Newtonian Mechanics

Determinism in the West is often associated with Newtonian mechanics/physics, which depicts the physical matter of the universe as operating according to a set of fixed, knowable laws. The “billiard ball” hypothesis, a product of Newtonian physics, argues that once the initial conditions of the universe have been established, the rest of the history of the universe follows inevitably. If it were actually possible to have complete knowledge of physical matter and all of the laws governing that matter at any one time, then it would be theoretically possible to compute the time and place of every event that will ever occur (Laplace’s demon). In this sense, the basic particles of the universe operate in the same fashion as the rolling balls on a billiard table, moving and striking each other in predictable ways to produce predictable results.

Whether or not it is all-encompassing in so doing, Newtonian mechanics deals only with caused events; for example, if an object begins in a known position and is hit dead on by an object with some known velocity, then it will be pushed straight toward another predictable point. If it goes somewhere else, the Newtonians argue, one must question one’s measurements of the object’s original position, the exact direction of the striking object, gravitational or other fields that were inadvertently ignored, etc. Then, they maintain repeated experiments and improvements in accuracy will always bring one’s observations closer to the theoretically predicted results. When dealing with situations on an ordinary human scale, Newtonian physics has been successful. But it fails as velocities become some substantial fraction of the speed of light and when interactions at the atomic scale are studied. Before the discovery of quantum effects and other challenges to Newtonian physics, “uncertainty” was always a term that applied to the accuracy of human knowledge about causes and effects and not to the causes and effects themselves.

Newtonian mechanics, as well as any following physical theories, are results of observations and experiments, and so they describe “how it all works” within a tolerance. However, old western scientists believed if there are any logical connections found between an observed cause and effect, there must be also some absolute natural laws behind them. Belief in perfect natural laws driving everything, instead of just describing what we should expect, led to searching for a set of universal simple laws that rule the world. This movement significantly encouraged deterministic views in Western philosophy and the related theological views of classical pantheism.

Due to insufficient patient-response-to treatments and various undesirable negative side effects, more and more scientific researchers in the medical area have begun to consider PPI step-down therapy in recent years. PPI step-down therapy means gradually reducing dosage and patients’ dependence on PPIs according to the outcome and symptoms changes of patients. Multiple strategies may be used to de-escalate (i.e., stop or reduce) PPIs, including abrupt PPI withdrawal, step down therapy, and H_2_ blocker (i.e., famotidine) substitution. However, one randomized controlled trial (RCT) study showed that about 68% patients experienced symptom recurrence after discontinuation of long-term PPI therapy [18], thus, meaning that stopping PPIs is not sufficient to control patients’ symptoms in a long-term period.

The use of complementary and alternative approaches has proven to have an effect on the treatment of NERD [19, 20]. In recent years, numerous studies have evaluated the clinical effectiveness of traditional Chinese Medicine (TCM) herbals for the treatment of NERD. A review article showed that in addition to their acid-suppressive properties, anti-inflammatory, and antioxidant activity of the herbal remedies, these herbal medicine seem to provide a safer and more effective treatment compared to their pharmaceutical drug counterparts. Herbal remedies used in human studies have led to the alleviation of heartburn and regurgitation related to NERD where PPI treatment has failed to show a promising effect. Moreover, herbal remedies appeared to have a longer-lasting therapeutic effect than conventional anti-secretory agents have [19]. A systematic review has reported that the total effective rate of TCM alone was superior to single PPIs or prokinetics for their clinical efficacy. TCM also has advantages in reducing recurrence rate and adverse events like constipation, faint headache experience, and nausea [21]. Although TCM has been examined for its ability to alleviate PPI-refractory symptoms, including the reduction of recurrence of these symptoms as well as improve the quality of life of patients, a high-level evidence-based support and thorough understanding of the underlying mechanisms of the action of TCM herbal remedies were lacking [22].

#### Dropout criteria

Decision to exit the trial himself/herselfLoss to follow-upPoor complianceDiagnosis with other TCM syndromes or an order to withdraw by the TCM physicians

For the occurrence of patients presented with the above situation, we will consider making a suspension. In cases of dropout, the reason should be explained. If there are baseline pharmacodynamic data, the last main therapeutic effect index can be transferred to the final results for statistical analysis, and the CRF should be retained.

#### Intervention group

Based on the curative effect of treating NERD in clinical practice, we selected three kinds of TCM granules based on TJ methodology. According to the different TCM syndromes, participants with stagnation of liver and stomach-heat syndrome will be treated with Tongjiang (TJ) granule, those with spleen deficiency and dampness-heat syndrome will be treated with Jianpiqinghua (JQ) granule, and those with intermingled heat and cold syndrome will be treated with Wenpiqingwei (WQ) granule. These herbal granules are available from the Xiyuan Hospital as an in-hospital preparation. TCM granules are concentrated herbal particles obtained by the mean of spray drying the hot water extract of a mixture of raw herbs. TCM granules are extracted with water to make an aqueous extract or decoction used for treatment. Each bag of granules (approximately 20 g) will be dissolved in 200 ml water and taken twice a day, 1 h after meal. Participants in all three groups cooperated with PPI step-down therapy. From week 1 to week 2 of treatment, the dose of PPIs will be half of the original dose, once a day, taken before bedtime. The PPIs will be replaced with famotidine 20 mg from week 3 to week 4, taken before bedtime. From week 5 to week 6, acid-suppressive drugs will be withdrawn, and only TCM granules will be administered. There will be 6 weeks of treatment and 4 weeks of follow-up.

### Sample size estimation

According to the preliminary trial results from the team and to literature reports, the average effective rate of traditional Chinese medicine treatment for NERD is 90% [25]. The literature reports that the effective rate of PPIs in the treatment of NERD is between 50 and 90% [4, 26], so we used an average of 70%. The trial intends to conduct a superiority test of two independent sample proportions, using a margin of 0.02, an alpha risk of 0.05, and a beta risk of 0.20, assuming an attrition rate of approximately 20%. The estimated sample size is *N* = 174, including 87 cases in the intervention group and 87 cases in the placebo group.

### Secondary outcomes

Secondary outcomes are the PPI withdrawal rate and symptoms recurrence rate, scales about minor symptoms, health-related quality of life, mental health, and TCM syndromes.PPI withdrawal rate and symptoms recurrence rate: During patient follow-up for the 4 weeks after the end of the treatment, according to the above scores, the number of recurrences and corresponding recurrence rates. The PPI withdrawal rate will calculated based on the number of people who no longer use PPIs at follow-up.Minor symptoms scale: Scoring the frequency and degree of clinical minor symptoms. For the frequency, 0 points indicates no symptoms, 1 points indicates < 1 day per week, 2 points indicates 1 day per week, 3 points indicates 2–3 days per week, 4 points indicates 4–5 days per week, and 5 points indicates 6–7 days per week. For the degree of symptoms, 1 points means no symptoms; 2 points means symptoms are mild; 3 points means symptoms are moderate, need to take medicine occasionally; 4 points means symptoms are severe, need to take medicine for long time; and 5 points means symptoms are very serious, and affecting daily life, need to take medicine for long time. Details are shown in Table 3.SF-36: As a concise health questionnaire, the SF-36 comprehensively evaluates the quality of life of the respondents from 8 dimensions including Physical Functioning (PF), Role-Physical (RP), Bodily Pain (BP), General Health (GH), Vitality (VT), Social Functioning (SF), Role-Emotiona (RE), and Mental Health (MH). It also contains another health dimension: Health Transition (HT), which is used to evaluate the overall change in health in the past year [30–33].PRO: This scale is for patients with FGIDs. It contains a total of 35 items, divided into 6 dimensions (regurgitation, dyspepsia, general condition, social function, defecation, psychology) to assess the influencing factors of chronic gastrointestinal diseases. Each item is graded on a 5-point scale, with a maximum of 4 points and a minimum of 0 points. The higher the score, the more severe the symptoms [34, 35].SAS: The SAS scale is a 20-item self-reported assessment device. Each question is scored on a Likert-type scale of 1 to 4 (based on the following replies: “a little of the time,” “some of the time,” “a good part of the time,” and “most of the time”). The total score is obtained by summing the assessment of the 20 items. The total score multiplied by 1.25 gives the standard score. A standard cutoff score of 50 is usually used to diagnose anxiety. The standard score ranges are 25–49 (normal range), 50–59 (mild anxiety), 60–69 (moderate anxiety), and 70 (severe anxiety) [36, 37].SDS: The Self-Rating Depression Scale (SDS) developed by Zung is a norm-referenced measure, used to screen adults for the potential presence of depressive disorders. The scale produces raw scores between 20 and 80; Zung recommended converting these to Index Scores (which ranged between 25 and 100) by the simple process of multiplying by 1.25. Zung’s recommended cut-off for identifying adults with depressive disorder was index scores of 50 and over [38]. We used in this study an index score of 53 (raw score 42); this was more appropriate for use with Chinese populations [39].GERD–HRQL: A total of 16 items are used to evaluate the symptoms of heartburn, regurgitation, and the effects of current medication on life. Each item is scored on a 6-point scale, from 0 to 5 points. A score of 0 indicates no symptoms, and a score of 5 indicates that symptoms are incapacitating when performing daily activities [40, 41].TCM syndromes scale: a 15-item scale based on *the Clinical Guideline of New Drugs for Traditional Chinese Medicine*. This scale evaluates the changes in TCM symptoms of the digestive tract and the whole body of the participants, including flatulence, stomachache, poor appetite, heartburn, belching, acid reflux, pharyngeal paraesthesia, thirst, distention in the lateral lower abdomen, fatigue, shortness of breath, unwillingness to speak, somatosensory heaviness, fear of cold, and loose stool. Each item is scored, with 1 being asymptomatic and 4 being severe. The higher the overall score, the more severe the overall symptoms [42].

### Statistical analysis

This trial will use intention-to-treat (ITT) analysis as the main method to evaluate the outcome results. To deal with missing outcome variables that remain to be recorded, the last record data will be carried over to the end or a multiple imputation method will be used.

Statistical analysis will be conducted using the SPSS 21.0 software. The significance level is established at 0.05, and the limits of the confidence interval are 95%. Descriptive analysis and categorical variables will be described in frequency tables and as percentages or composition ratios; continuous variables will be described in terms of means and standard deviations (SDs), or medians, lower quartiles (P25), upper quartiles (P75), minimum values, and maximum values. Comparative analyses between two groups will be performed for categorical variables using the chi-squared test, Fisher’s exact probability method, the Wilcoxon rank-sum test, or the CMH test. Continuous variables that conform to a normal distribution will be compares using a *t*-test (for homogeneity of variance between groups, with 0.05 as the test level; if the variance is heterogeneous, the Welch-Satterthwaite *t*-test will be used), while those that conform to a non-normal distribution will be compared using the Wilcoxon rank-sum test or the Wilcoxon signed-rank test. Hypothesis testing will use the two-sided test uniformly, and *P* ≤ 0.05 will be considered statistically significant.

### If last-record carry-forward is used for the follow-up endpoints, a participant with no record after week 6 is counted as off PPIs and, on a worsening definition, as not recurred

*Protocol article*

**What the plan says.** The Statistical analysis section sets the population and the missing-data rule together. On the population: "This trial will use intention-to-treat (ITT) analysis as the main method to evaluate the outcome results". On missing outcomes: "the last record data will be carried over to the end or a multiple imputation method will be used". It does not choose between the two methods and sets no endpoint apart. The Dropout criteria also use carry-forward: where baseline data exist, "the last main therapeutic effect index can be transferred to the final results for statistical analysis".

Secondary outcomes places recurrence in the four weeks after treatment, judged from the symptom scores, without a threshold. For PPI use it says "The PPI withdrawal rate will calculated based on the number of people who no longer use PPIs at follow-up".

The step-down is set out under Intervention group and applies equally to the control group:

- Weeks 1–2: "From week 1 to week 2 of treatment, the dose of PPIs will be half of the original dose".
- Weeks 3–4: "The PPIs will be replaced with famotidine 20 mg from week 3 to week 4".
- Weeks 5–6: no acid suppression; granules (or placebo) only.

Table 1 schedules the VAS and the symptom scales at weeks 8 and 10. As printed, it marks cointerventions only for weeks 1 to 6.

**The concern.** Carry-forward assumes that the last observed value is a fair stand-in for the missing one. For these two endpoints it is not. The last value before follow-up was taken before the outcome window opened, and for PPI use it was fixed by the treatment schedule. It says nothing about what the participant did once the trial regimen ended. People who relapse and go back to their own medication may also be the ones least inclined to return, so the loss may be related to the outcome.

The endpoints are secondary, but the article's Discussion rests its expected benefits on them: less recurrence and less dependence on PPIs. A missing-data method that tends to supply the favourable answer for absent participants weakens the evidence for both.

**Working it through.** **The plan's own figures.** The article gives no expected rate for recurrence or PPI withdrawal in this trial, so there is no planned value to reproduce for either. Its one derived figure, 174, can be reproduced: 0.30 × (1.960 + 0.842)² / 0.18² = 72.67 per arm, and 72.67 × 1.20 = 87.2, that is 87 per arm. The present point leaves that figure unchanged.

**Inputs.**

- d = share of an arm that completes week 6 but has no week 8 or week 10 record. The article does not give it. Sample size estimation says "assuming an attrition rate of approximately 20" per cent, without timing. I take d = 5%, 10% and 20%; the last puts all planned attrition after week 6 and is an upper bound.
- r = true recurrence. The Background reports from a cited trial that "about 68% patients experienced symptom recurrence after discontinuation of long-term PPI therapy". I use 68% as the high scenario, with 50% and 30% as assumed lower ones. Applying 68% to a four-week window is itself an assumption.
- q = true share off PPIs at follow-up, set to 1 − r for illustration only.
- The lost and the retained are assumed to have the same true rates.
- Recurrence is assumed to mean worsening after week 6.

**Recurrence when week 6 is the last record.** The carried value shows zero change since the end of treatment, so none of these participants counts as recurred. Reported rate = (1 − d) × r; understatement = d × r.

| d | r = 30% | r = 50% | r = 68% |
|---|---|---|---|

Eastern Tradition

The idea that the entire universe is a deterministic system has been articulated in both Eastern and non-Eastern religions, philosophy, and literature.

The ancient Arabs that inhabitated the Arabian Peninsula before the advent of Islam used to profess a widespread belief in fatalism (ḳadar) alongside a fearful consideration for the sky and the stars as divine beings, which they held to be ultimately responsible for every phenomena that occurs on Earth and for the destiny of humankind. Accordingly, they shaped their entire lives in accordance with their interpretations of astral configurations and phenomena.

In the I Ching and philosophical Taoism, the ebb and flow of favorable and unfavorable conditions suggests the path of least resistance is effortless (see: Wu wei). In the philosophical schools of the Indian Subcontinent, the concept of karma deals with similar philosophical issues to the western concept of determinism. Karma is understood as a spiritual mechanism which causes the eternal cycle of birth, death, and rebirth (saṃsāra). Karma, either positive or negative, accumulates according to an individual’s actions throughout their life, and at their death determines the nature of their next life in the cycle of Saṃsāra. Most major religions originating in India hold this belief to some degree, most notably Hinduism, Jainism, Sikhism, and Buddhism.

The views on the interaction of karma and free will are numerous and diverge from each other greatly. For example, in Sikhism, god’s grace, gained through worship, can erase one’s karmic debts, a belief that reconciles the principle of karma with a monotheistic god one must freely choose to worship. Jainists believe in a sort of compatibilism, in which the cycle of Saṃsara is a completely mechanistic process, occurring without any divine intervention. The Jains hold an atomic view of reality, in which particles of karma form the fundamental microscopic building material of the universe.



In ancient India, the Ājīvika school of philosophy founded by Makkhali Gosāla (around 500 BCE), otherwise referred to as “Ājīvikism” in Western scholarship, upheld the Niyati (“Fate”) doctrine of absolute fatalism or determinism, which negates the existence of free will and karma, and is therefore considered one of the nāstika or “heterodox” schools of Indian philosophy. The oldest descriptions of the Ājīvika fatalists and their founder Gosāla can be found both in the Buddhist and Jaina scriptures of ancient India. The predetermined fate of living beings and the impossibility to achieve liberation (moksha) from the eternal cycle of birth, death, and rebirth was the major distinctive philosophical and metaphysical doctrine of this heterodox school of Indian philosophy, annoverated among the other Śramaṇa movements that emerged in India during the Second urbanization (600–200 BCE).